A yearlong campus dialogue on gender issues culminated with a presentation by anti-sexist activist Jackson Katz last week.
Katz urged male students to recognize sexism and gender violence as a universal problem, rather than simply view them as women’s issues. And while his words drew approval from many, some students’ reactions have caused us to reflect.
We applaud the administration for responding to students’ call for action in a year that has included school-wide discussion on issues ranging from sexual assault to the treatment of female athletes. As long as we have been at the Upper School, we cannot recall a speaker who has sparked such widespread and meaningful debate. Regardless of stance, discourse was unavoidable, both with teachers in the classroom and peers on the quad. It was heartening to see such an important issue get the attention it deserves from the administration as well as the student body.
However, not all conversation was productive. Behaviors Katz specifically condemned, such as calling advocates for women’s rights “feminazis,” soon appeared on the anonymous poll app What’s Goodly and in conversations on the quad. But this was only an extreme version of a sentiment felt by many. Plenty of students—particularly boys—believed that Katz’s presentation was overblown and accusatory. After all, most men aren’t rapists. According to a Chronicle poll of 458 students, 24 percent did not like Katz’s presentation. And while a portion of these responses may have been based on innocuous reasons like speaking style, it’s safe to assume that the majority probably based their dislike on the actual content.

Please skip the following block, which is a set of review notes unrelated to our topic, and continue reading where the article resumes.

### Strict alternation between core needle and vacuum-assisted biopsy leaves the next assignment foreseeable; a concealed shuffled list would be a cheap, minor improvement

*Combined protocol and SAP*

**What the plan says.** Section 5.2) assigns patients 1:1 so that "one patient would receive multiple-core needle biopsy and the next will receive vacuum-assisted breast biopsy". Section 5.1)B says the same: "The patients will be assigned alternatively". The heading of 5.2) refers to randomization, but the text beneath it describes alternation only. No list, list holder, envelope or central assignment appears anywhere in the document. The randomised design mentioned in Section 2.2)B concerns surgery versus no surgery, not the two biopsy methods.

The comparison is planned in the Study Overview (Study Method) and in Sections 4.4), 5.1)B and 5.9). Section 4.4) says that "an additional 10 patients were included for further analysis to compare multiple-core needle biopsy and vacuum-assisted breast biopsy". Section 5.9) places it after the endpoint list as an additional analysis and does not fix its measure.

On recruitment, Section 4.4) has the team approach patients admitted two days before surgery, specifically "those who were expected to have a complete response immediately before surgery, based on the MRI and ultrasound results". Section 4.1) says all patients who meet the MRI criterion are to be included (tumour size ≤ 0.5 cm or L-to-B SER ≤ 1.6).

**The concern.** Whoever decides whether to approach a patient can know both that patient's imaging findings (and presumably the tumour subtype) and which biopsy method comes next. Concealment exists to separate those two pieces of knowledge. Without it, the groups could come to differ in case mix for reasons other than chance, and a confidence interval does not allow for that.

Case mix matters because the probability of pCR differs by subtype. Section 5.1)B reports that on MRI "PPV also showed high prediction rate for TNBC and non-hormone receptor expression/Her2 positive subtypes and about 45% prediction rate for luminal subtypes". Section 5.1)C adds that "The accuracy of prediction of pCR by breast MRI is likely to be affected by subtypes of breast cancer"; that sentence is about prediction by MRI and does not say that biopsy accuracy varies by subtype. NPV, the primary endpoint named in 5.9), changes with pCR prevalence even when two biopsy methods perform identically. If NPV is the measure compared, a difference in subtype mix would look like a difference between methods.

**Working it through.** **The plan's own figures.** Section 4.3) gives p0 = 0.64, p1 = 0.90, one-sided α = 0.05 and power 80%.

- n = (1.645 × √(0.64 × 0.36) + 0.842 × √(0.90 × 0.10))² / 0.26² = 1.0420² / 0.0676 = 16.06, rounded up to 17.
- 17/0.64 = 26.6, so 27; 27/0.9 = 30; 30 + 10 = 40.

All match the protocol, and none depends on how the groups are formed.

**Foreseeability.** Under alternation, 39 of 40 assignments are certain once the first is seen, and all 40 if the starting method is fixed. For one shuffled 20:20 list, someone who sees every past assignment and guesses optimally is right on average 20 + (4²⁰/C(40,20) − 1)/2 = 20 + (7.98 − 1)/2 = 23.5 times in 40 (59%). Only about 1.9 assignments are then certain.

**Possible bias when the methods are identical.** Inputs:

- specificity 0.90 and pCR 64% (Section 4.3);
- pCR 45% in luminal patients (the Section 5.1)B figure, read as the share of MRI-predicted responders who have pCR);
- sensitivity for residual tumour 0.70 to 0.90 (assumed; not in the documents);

In this day and age, and particularly in a well-educated community like Harvard-Westlake, few people are outright bigots. This leaves prejudice to manifest in subtler and more insidious ways that are as harmful as they are difficult to address. It’s moments that are so small, you’re not sure they’re worth mentioning: when someone says a boy is playing “like a girl,” or makes a rape joke or decides a girl is “bossy” instead of “a leader.” But strung together, these individual instances form a mindset that holds women (and by extension, the rest of society) back, and is ultimately reflected in statistics measuring gaps in everything from wages to presence in government to abuse.
It can be challenging to acknowledge privilege, no matter its form: racial, socioeconomic, heteronormative and, yes, gender. Rather than becoming automatically defensive and defaulting to the “Not All Men” mentality, students need to enter discussions with a more open mind and work together so that we can make progress as a community.
Even in a relatively accepting environment like Harvard-Westlake, we still have a long way to go when it comes to treating the topic of gender inequality appropriately.